From the day their little Amazon boxes landed with a thump at our doorstep, Kiki and Coco in Paris and Lulu & Pip have been Nella’s favorite books. Filled with gorgeous photographs of a girl and her doll and accompanying stories of their adventures together, both of these books have been well-read in our home–taking “first chair” in our bookshelf orchestra beside the bed and first pick for take-along books on trips. Our copies have withstood road trips and have entertained our kids from restaurants here in Naples to pre-bed rituals in Poppa’s Michigan cottage. Inspired by these books and Nella’s love for them, I’ve been wanting to do a personal writing/photography project and turn it into a book for Nella about her own adventures with a toy/doll. Christmas break finally gave us the time to do it, and it turned out to be one of my favorite projects yet. Lainey and I started with shooting around some story ideas, following the conflict/resolution pattern in Kiki and Coco and Lulu & Pip; planned what the story photos should look like; and then set out for several days around town, capturing our adventures and having so much fun in the process. Once we edited a slew of photos, we arranged them in photo editing software and began to add some meat to the bones of our story. It turned out to be a great writing exercise to share with Lainey and a meaningful gift for Nella. The entire family has been impatiently waiting for the final product, Nella & Maude, to hit our doorstop, and once we heard that thump? We ran.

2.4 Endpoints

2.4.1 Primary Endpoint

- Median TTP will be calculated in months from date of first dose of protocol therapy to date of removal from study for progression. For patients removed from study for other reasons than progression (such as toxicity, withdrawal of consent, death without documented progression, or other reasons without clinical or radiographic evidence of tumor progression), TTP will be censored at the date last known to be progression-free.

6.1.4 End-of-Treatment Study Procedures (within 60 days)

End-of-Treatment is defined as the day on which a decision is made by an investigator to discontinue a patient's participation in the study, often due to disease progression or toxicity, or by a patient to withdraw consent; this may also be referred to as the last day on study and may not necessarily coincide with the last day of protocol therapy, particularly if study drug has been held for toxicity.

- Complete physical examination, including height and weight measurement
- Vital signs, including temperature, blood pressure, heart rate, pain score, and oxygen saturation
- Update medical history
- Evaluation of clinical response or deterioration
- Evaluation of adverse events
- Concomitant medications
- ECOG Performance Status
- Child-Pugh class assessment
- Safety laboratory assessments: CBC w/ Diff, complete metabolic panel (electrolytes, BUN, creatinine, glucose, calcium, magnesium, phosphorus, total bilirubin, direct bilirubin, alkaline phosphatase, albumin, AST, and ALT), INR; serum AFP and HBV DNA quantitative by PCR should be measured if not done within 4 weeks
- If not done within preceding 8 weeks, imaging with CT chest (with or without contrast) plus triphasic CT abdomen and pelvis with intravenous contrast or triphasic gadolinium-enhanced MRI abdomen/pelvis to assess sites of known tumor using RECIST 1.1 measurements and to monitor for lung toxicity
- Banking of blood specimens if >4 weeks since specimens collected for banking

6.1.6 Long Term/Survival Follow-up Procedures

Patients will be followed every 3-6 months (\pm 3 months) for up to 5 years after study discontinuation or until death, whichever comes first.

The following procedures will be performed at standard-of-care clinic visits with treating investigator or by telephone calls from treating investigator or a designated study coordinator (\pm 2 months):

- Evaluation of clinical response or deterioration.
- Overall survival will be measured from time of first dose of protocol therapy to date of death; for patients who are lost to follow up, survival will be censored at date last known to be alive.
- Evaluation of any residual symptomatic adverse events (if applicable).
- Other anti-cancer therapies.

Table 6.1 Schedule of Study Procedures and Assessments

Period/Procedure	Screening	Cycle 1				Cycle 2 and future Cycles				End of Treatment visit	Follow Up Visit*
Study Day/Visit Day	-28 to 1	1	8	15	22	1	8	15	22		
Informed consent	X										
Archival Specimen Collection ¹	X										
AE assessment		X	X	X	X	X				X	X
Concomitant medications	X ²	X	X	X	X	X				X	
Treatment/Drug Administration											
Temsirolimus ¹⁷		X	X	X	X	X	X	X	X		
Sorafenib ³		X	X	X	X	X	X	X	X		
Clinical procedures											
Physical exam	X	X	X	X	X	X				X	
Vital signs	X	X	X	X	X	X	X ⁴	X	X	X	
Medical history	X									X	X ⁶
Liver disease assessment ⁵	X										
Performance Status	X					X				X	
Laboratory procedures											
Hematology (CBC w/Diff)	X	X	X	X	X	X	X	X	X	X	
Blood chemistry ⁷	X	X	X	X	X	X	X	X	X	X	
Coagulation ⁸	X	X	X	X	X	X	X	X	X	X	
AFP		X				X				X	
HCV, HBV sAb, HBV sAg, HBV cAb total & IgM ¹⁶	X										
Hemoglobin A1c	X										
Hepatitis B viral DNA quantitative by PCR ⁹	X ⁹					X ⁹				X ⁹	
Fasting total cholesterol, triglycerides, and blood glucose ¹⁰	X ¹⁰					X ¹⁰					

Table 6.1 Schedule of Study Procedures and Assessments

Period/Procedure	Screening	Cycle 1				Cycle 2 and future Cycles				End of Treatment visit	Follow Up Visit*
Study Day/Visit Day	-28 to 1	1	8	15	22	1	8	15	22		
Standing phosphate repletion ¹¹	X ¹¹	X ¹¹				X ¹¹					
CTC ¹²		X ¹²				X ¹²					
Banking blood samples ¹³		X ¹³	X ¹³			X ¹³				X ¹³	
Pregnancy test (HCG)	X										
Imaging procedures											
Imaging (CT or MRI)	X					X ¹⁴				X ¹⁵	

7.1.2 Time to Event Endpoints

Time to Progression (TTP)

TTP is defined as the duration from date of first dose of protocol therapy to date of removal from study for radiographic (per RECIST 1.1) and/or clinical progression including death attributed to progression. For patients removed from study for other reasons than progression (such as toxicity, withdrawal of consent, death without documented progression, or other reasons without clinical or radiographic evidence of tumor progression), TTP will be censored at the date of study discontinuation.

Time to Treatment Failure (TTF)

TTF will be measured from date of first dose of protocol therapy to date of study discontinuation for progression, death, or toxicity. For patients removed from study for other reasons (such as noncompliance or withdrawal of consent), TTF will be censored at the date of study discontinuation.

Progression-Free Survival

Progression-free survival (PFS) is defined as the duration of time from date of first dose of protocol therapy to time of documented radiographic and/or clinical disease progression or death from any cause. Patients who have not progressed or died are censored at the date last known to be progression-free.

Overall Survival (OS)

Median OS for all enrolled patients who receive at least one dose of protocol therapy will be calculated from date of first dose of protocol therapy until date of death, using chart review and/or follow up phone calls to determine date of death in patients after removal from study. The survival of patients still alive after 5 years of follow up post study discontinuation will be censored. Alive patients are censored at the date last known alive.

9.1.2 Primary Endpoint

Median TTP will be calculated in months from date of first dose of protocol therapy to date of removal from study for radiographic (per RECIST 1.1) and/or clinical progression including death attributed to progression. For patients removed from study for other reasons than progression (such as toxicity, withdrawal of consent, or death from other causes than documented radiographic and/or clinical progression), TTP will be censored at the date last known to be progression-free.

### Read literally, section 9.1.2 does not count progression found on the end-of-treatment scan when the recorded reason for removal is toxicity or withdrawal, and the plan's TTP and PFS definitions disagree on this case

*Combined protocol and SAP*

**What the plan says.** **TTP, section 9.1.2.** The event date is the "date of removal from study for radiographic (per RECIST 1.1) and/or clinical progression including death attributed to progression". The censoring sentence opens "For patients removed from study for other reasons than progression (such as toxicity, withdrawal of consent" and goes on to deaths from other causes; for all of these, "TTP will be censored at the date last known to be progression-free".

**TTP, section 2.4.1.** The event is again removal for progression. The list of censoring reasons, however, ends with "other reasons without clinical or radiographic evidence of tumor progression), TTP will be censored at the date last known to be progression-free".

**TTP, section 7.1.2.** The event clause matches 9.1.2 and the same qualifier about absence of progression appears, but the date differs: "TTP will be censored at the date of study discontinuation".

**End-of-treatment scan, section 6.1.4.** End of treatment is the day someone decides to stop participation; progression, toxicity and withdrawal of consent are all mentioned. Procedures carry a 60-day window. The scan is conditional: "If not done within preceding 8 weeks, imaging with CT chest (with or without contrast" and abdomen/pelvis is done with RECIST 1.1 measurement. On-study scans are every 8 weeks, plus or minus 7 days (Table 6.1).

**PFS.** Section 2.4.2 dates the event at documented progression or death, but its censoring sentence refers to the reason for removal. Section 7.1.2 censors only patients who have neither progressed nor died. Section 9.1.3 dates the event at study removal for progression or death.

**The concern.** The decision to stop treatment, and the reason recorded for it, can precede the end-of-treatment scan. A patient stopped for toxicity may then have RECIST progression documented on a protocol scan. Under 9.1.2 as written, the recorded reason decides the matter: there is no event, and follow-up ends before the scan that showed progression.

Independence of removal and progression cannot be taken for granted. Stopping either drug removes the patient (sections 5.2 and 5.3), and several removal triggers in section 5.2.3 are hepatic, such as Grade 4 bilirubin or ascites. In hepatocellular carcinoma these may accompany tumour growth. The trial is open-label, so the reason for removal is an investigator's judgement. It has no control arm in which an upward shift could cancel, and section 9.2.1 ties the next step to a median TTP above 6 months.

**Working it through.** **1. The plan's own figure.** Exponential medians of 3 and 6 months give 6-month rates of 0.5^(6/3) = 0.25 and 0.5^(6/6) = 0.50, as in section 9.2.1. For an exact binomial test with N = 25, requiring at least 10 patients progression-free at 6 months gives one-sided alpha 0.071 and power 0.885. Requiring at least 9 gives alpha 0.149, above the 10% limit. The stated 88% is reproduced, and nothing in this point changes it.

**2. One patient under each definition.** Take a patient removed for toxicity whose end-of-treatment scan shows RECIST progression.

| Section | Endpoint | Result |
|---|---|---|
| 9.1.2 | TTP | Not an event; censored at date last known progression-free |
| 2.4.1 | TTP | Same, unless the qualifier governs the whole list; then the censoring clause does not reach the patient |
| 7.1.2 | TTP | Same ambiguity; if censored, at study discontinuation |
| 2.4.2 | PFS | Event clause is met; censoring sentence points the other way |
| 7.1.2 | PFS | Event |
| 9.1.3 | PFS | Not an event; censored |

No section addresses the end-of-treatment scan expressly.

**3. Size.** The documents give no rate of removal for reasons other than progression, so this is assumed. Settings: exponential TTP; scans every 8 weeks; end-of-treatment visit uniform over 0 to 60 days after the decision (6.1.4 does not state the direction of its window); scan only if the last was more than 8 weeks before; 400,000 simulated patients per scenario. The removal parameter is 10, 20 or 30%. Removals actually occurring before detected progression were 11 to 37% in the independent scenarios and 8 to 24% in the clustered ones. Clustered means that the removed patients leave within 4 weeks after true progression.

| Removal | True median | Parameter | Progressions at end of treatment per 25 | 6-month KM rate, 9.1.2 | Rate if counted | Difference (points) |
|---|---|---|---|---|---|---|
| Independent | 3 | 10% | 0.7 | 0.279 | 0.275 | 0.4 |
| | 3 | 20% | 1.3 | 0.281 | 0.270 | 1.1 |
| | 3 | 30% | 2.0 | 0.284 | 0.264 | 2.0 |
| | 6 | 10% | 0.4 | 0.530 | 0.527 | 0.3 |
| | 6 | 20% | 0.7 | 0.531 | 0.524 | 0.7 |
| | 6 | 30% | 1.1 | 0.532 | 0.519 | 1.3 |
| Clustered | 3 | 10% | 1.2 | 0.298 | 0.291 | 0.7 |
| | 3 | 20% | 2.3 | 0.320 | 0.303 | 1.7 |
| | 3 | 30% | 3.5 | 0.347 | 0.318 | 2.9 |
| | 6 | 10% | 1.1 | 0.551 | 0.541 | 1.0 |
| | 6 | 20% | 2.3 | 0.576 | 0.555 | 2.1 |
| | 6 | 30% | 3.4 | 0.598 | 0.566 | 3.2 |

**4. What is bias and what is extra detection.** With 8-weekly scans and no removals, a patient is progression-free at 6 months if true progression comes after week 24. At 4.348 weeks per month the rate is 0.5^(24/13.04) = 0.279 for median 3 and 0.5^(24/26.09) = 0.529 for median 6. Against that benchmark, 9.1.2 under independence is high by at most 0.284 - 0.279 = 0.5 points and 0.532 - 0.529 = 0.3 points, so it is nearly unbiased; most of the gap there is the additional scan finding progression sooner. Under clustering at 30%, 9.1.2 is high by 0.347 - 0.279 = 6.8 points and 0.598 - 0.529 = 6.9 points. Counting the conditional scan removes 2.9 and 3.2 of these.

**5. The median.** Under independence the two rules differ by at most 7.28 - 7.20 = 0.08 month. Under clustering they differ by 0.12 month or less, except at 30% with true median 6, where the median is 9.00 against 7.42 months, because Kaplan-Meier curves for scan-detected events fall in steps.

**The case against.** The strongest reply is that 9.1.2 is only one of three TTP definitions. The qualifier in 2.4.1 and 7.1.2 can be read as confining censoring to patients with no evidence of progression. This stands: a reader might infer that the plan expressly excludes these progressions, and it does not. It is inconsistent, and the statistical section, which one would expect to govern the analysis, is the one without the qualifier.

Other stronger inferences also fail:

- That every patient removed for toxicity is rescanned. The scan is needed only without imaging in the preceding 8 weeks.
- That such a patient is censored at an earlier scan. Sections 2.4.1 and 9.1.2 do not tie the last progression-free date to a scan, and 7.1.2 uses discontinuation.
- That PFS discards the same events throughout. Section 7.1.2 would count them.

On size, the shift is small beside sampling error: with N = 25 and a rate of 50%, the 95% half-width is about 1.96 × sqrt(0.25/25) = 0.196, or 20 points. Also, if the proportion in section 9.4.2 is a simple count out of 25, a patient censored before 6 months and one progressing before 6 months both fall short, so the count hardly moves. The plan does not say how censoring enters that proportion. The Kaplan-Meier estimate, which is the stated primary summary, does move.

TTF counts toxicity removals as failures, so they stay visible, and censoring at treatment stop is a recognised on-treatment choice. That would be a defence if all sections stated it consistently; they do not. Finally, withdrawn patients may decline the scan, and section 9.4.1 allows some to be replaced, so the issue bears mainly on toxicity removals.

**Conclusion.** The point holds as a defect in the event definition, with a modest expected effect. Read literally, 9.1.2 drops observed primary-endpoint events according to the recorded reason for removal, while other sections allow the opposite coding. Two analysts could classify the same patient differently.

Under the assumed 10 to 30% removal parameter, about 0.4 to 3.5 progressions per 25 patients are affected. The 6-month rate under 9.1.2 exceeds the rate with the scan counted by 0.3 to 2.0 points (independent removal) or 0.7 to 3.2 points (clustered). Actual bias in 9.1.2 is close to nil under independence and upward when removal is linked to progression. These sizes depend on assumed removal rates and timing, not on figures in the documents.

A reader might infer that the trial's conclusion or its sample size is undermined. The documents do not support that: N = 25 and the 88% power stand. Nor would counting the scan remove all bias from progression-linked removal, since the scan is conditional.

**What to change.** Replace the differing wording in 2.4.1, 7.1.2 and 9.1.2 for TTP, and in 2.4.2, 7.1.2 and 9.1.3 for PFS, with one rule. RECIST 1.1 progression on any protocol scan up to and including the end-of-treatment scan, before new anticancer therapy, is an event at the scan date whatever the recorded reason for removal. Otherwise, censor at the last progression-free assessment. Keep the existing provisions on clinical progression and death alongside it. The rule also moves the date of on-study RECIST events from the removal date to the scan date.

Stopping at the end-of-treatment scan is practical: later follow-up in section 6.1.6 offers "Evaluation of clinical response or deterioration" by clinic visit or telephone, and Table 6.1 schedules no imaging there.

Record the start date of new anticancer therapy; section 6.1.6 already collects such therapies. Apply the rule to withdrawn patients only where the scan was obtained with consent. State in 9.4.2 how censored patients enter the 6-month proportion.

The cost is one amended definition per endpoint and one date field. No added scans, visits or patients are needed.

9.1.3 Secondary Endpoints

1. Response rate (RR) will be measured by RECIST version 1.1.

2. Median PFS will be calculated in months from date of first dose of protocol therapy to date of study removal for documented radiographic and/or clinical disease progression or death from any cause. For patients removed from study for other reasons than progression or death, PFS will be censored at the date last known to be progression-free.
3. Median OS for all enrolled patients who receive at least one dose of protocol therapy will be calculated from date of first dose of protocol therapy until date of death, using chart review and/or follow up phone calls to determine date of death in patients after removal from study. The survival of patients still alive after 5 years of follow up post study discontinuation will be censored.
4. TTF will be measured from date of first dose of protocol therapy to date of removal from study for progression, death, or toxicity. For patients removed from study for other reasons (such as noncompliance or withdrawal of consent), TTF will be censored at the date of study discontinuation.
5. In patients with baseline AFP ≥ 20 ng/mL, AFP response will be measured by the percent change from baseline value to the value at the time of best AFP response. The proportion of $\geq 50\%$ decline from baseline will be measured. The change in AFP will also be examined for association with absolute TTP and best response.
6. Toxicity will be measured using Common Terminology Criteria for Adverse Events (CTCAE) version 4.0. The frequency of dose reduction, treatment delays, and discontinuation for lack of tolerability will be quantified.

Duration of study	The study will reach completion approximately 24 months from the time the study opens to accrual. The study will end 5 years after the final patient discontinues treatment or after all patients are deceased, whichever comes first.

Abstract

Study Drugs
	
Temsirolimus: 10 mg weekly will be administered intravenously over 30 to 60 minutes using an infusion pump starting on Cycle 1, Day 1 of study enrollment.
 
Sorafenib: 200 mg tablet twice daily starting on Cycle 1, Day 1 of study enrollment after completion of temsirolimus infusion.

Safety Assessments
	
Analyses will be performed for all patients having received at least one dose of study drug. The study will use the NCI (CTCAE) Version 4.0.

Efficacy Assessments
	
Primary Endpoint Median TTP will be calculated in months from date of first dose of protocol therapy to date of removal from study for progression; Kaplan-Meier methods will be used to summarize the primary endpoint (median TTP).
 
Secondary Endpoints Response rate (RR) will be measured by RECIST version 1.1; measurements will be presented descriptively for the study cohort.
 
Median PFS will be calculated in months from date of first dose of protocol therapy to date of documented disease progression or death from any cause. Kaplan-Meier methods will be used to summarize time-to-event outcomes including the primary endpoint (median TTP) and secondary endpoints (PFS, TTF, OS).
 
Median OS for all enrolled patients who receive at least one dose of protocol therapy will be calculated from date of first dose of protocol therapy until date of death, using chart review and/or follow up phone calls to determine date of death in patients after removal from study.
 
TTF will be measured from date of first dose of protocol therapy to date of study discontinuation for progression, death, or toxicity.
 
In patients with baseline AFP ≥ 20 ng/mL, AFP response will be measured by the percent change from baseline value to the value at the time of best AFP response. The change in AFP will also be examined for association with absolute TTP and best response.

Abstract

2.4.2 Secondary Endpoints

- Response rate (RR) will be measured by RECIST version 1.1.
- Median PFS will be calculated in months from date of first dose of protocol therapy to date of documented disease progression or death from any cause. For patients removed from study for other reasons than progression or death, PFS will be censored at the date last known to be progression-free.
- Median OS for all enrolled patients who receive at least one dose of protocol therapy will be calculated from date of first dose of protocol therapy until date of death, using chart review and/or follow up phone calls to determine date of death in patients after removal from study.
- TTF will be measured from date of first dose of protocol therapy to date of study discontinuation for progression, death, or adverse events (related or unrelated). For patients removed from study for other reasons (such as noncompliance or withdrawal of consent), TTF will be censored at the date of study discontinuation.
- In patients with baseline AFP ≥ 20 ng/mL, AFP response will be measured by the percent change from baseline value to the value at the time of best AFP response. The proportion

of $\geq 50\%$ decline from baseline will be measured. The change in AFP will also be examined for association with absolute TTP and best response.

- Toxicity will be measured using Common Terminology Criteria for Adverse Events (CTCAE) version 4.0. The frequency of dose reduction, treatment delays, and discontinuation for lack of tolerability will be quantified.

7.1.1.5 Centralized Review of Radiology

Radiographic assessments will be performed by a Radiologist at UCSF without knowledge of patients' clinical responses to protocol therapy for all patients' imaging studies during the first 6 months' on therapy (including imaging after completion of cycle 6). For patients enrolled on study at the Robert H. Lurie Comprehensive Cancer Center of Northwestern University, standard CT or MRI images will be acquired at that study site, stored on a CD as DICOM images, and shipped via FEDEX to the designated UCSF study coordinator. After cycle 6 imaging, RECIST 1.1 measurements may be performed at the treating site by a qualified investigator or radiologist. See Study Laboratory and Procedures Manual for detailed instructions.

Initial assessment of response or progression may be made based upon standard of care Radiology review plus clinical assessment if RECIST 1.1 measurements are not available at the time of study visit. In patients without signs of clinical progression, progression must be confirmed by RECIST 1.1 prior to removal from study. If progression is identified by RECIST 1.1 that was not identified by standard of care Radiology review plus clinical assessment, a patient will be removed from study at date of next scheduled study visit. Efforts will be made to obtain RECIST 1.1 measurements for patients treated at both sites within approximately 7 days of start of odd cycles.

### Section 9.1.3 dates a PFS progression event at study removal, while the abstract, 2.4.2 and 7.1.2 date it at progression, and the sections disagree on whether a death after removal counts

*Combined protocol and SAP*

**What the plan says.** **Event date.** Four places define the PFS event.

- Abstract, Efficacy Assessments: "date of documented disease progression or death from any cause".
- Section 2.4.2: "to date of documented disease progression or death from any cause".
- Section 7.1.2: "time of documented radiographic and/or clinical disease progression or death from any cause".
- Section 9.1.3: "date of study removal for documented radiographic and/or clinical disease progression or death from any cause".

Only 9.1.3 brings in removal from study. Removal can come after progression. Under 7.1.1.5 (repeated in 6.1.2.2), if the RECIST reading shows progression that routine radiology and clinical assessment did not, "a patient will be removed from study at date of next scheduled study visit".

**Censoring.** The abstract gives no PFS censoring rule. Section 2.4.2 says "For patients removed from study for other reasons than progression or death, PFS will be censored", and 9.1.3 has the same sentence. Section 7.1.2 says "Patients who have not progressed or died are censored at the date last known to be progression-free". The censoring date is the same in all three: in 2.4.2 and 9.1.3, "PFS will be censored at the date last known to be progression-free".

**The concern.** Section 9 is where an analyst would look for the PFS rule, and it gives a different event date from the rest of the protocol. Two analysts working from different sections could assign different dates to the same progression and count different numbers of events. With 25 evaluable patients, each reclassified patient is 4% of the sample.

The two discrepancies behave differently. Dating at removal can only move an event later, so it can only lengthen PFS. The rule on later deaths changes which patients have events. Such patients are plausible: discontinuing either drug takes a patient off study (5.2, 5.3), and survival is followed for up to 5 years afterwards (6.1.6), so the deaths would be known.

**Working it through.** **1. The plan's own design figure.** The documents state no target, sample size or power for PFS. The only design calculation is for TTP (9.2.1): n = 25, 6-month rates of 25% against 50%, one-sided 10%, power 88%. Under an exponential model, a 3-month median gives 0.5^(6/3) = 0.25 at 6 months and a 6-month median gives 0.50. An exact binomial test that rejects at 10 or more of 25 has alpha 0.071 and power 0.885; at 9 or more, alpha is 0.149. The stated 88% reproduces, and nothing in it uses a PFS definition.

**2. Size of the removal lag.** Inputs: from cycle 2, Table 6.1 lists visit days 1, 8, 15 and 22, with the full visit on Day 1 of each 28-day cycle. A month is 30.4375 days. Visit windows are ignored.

The result? A happy girl.
Several asked on Instagram if they can purchase this book. This entire project was a personal creative itch, an opportunity to make Nella really happy, and is inspired by another book and artist who already did this theme and did it well. So, I’d encourage you to buy Kiki & Coco or Lulu & Pip, read them with your kids and–especially if you’re a photographer–let them inspire you like it did us to create your own story with photographs of your kids.